Friday, February 24, 2017

Genre Run-Through - Blaxploitation Horror of the 1970s

The time has come for another write-up, and this time once again we go for the topical approach at the end of February which is not only Women in Horror Month but also Black History Month. Now, again never let it be said that we're not topical here on this blog, so there's a need to honor their contributions to the genre rather than simply being the token first kill in a movie that's since become the cliche when black people are cast in a film.

So, that means we must take a look through history to find our what they actually contributed in order to properly honor them, and that finds us taking a look at a small movement in the early 1970s that were often produced, directed and starred African-Americans that has become known as The Blaxploitation Horror Movement.

Now, that brings up an important question: What is blaxploitation? To better understand the subgenre of Blaxploitation horror films, it is necessary to understand what it is meant by the term "Blaxploitation." Blaxploitation is a mix of the words black and exploitation. It makes a point to enforce stereotypes that were afflicted on African-Americans by the so-called white media. The first movie to be considered 'Blaxploitation' was Sweet Sweetback’s Baadasssss Song in 1971. Melvin Van Peebles directed, produced, and took the lead role of this hyper sexual film about a male prostitute who is out to fight "the man."  which was not-so-subtly a reaction to white oppression. It spanned a new type of film genre that evolved all the way to what is now the urban blaxploitation horror films of the 21st century.

However, that is only part of the story here. Blaxploitation films, regardless of subgenre, spanned from race movies. These were films that started appearing in the 1930s–1940s. They were meant to segregate films featuring an all black class from mainstream Hollywood movies. Many of these films already had the element of horror integrated into them, and over time these films transcended into their own subgenre of film, Blaxploitation Horror films. In the 1950s to 1960s, Hollywood started to integrate films produced and starring African Americans into mainstream media. There was a lot of backlash by several African-American directors and actors that did not want to be integrated into mainstream media over this as they wanted to stay independent, This caused them to create more of what were originally known as race movies during the 1960s and 70s which happened during the time of the Civil Rights Movement. African-Americans were in a fury at ongoing white oppression and wanted something that they could call their own. This lead them to begin creating films that were directed, starring and produced by African Americans. In an effort to maintain their cultural identity, they made it a point to emphasize the stereotypes the white media was portraying them as. They called this genre Blaxploitation. Many Blaxploitation films have a mix of comedy and horror, and most significantly William Crain took the aspect of horror in these films one step further and created the first Blaxploitation horror film, Blacula. As a result, a new subgenre of Blaxploitation was created, dedicated solely to horror.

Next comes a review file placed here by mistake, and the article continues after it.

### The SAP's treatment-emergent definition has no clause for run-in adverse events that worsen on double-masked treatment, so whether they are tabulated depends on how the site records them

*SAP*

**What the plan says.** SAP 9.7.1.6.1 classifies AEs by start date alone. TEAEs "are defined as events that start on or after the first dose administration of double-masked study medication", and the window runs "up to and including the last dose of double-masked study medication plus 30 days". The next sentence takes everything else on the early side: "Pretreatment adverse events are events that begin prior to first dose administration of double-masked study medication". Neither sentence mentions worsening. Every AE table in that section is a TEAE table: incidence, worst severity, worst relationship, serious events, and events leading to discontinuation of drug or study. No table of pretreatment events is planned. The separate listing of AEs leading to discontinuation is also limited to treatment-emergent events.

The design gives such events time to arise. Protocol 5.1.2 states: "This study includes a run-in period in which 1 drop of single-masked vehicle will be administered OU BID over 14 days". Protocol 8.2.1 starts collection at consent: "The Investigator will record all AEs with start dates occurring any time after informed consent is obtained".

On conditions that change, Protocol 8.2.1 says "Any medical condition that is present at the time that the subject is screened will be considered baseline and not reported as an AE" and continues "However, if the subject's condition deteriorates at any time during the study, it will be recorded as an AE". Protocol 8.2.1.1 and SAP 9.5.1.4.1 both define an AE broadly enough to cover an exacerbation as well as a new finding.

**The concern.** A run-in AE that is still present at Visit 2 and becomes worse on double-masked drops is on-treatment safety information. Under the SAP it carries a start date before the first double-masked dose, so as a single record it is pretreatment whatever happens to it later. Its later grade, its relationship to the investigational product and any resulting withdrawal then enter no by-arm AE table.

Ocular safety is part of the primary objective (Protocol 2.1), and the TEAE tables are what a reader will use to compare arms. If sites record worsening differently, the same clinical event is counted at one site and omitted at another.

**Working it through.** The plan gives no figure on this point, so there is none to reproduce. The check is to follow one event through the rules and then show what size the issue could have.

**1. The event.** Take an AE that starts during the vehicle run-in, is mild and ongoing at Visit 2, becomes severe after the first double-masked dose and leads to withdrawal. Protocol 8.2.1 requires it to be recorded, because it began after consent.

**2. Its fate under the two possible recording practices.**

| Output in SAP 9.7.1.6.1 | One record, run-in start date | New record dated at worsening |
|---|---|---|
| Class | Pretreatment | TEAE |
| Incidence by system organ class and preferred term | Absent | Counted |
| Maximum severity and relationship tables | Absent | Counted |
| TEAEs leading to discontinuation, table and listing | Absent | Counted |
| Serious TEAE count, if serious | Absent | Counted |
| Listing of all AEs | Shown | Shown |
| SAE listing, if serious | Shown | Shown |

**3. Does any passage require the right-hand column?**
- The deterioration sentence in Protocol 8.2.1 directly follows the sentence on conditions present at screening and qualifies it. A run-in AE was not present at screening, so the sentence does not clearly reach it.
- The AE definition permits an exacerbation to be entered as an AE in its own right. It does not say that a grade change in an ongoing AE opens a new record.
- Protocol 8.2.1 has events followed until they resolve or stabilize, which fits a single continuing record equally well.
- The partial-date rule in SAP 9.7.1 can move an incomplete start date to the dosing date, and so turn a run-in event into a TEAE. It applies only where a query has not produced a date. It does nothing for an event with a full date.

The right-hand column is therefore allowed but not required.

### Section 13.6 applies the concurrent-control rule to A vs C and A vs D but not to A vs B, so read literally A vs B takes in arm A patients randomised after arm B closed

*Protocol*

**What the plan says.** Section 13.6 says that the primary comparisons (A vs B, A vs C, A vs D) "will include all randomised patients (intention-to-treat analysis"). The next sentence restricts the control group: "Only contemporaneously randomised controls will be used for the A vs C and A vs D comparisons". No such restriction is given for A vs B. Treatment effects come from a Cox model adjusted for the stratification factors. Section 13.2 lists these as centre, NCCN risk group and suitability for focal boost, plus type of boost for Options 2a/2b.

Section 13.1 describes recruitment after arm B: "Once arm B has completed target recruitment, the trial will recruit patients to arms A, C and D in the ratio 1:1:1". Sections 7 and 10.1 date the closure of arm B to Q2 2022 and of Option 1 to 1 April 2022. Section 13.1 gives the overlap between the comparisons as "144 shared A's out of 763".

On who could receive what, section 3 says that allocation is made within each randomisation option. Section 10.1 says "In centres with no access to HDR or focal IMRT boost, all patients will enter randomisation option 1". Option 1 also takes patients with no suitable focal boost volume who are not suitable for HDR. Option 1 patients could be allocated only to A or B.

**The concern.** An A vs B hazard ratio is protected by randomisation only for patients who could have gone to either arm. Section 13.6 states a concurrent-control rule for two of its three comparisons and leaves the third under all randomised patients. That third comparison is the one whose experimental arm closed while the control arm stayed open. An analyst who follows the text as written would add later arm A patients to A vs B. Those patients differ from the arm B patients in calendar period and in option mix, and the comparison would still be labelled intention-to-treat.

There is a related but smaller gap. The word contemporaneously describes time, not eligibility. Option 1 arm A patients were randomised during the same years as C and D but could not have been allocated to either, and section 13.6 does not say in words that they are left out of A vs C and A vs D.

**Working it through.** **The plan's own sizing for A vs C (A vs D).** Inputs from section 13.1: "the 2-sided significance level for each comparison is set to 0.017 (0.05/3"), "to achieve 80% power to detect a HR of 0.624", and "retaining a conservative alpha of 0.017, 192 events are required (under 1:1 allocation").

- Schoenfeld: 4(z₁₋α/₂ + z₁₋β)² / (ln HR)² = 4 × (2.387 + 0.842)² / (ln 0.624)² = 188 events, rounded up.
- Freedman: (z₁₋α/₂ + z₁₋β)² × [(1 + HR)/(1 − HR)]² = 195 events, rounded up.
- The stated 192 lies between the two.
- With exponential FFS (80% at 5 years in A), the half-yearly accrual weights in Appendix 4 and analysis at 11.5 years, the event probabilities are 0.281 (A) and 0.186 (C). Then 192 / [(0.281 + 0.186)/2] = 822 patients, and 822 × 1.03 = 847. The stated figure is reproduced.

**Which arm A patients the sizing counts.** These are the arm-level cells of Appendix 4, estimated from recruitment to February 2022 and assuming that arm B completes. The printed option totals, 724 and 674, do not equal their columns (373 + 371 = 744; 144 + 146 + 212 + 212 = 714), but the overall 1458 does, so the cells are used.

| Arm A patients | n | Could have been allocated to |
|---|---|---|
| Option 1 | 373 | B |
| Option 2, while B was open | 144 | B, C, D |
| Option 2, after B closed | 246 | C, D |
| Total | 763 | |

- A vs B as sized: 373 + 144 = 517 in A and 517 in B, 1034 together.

Now, with that introduction out of the way, let's take a look at what this started:

Blacula (1972)


This was quite an enjoyable effort that really deserves a lot of the credit it gets for starting this movement. The fact that the film is played straight with the main vampire is still someone who actively and viciously kills people makes him someone to be feared and respected which makes all the action in here really fun and enjoyable. That ranges from the early attacks to the beatdown in the warehouse and all through the finale which are some of the more engaging and enjoyable set-pieces here with all the vampires emerging to take out the heroes and leading into the fun confrontation in the ship which has a lot of great fun to be had, while the film's dealings with the concept of race and quality manage to really hold quite an effective weight here by really delving into these areas showing the race of the characters as being integral to the story. It stumbles a touch with the interior logic at times and features some really bizarre situations set-up because the characters are foolishly trusting of others more than they should be, and with some dated and rather bad special effects work that does look great in concept rather than execution it's a fantastic first step into the genre. (8.75/10)



Ganja and Hess (1973)